Milan, Italy: Women exposed to air pollution give birth to smaller babies, according to research that will be presented at the European Respiratory Society International Congress in Milan, Italy . The research also shows that women living in greener areas give birth to bigger babies and this may help counteract the effects of pollution.
There is a strong relationship between birthweight and lung health, with low birthweight children facing a higher risk of asthma and higher rates of chronic obstructive pulmonary diseases (COPD) as they grow older.
Researchers say there is a need to reduce air pollution and make towns and cities greener to help protect babies and their developing lungs from potential harm.
The study was based on data from the Respiratory Health in Northern Europe (RHINE) study and presented by Mr Robin Mzati Sinsamala, a researcher in the Department of Global Public Health and Primary Care at the University of Bergen (UiB), Norway. It included 4286 children and their mothers living in five European countries (Denmark, Norway, Sweden, Iceland and Estonia).
The researchers gauged the greenness of the areas where the women were living during pregnancy by measuring the density of vegetation on satellite images. This vegetation includes forests and farmland as well as parks in urban areas. The researchers also used data on five pollutants: nitrogen dioxide (NO2), ozone, black carbon (BC), and two types of particulate matter (PM2.5 and PM10). The average levels of air pollution were within European Union standards. Researchers compared this information with the babies’ birthweights, taking account of factors that are known to affect birthweight, such as mother’s age, whether the mothers smoked or had any other health conditions.
They found that higher levels air pollution were linked with lower birthweights, with PM2.5, PM10, NO2 and BC associated with average reductions in birth weight of 56g, 46g, 48g and 48g, respectively. When researchers took greenness into account, the effect of air pollution on birthweight was reduced. Women who lived in greener areas had babies with slightly higher birth weight (27g heavier on average) than mothers living in less green areas.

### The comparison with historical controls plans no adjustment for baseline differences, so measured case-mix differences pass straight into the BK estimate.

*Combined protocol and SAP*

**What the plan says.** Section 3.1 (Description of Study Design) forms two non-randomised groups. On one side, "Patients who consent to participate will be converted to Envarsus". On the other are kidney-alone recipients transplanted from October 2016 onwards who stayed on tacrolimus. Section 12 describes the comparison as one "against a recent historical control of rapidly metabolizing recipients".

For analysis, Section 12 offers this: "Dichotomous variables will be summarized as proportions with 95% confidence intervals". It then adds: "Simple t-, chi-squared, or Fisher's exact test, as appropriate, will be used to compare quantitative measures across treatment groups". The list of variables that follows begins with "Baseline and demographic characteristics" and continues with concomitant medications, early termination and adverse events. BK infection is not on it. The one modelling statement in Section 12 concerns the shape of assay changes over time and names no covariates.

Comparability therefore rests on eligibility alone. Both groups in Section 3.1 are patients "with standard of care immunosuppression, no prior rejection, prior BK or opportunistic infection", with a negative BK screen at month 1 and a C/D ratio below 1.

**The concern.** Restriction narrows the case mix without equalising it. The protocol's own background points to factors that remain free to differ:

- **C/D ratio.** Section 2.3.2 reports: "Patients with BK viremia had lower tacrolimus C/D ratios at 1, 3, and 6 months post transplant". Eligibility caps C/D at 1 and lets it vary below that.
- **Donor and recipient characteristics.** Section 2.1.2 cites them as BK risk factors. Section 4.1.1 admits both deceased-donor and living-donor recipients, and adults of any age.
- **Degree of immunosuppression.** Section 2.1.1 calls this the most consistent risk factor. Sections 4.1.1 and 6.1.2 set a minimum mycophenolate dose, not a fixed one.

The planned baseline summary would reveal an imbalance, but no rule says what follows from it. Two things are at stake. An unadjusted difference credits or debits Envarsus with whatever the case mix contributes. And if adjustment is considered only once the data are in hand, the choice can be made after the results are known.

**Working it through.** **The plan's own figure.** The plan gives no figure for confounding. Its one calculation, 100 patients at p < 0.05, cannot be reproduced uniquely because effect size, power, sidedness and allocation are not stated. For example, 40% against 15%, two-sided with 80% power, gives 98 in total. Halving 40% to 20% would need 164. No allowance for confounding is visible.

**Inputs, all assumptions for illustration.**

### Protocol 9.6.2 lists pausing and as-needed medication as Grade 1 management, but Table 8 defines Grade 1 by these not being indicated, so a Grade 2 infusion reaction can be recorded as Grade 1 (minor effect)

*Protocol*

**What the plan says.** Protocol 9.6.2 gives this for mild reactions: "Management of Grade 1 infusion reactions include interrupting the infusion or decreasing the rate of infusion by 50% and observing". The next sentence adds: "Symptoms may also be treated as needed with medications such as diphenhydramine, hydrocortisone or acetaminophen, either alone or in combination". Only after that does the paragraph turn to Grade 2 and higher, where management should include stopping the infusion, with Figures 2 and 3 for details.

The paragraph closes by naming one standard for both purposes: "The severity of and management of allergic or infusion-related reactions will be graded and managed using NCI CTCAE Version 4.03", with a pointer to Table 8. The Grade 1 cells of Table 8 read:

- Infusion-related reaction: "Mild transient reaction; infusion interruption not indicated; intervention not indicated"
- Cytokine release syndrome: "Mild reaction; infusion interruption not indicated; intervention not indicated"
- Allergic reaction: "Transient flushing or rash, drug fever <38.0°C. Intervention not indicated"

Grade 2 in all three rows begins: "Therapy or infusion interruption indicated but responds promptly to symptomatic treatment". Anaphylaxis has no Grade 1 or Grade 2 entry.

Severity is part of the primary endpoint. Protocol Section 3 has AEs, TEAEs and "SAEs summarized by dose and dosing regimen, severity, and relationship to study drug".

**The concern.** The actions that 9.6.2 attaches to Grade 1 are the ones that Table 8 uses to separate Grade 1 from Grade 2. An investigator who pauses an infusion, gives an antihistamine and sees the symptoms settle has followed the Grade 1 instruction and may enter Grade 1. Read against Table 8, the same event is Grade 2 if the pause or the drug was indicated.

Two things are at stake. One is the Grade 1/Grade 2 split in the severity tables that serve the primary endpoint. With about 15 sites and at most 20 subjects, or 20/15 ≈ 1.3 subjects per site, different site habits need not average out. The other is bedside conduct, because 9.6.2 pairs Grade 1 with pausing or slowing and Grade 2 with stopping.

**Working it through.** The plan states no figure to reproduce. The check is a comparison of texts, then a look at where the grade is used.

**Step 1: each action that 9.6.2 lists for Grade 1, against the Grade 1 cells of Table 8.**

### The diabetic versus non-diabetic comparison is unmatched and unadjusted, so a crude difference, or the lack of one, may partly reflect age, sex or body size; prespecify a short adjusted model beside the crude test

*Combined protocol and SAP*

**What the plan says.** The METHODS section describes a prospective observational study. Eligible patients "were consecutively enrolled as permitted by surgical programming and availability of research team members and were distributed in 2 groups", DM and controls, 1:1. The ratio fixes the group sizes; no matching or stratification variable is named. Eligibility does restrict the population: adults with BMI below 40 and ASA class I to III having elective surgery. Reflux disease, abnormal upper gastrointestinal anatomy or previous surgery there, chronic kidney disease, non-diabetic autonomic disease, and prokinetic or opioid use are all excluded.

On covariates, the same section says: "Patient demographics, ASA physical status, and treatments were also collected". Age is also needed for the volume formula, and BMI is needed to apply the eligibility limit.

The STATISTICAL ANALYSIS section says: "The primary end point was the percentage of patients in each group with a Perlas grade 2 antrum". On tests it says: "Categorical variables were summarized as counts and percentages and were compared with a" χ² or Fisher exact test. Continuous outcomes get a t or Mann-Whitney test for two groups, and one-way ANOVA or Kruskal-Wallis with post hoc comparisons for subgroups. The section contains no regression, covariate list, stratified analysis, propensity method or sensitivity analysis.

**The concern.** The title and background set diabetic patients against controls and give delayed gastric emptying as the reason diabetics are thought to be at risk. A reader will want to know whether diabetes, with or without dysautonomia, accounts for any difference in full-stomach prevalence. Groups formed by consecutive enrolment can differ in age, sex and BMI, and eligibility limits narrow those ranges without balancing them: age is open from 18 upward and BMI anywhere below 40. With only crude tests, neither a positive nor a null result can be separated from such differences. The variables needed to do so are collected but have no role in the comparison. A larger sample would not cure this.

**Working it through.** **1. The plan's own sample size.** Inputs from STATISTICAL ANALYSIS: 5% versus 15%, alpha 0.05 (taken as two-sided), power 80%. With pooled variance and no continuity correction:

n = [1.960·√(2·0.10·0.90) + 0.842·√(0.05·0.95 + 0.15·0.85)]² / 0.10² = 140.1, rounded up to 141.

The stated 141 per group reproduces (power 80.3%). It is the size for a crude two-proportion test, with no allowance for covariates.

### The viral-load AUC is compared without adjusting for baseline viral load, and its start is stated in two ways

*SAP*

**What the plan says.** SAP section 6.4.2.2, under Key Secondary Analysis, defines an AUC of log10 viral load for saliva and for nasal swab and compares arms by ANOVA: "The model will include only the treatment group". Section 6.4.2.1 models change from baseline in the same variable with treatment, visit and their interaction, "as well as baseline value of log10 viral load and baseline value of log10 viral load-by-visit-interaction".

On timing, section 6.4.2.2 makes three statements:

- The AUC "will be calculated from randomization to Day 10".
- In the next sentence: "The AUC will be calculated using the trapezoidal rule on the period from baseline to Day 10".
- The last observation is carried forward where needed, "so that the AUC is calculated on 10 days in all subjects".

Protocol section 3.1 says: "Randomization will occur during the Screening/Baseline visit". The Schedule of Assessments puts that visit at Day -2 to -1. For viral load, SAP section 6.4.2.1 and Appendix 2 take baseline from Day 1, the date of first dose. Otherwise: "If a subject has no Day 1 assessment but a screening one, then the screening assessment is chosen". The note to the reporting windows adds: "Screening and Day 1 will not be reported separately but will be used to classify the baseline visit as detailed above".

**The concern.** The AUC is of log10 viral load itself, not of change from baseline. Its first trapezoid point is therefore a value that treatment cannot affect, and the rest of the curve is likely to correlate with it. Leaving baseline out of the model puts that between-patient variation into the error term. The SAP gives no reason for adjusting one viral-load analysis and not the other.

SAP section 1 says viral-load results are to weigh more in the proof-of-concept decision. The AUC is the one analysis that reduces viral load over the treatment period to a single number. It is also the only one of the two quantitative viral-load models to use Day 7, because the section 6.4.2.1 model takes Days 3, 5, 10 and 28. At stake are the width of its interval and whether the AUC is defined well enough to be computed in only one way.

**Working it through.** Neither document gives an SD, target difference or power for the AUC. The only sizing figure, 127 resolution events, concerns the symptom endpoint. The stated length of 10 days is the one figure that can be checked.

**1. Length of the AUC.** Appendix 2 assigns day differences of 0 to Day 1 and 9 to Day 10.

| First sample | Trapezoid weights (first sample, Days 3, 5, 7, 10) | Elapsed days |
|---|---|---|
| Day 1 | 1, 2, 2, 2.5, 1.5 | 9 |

Mr Sinsamala said: “The time when babies are growing in the womb is critical for lung development. We know that babies with lower birthweight are susceptible to chest infections, and this can lead on to problems like asthma and COPD later on.
“Our results suggest that pregnant women exposed to air pollution, even at relatively low levels, give birth to smaller babies. They also suggest that living in a greener area could help counteract this effect. It could be that green areas tend to have lower traffic or that plants help to clear the air of pollution, or green areas may mean it’s easier for pregnant women to be physically active.”
The study is part of a wider programme of research called Life-GAP (Lifespan and inter-generational respiratory effects of exposures to greenness and air pollution) that is investigating the effects of air pollution and greenness on lung health in generations of Europeans over the long term.
European Respiratory Society Advocacy Council Chair, Professor Arzu Yorgancioğlu, who was not involved in the research, says: “This study adds to a growing body of evidence on the damage that air pollution is having on our health, especially in vulnerable babies and young children. Women who are pregnant will want to protect their babies from potential harm. However, as individuals, it can be difficult to reduce our exposure to air pollution or make our neighbourhoods greener.
“As doctors and researchers who care about children’s health, we need to put pressure on governments and policy-makers to lower the levels of pollution in the air we breathe. This study also suggests that we could help to mitigate some of the effects of pollution by making our neighbourhoods greener.”
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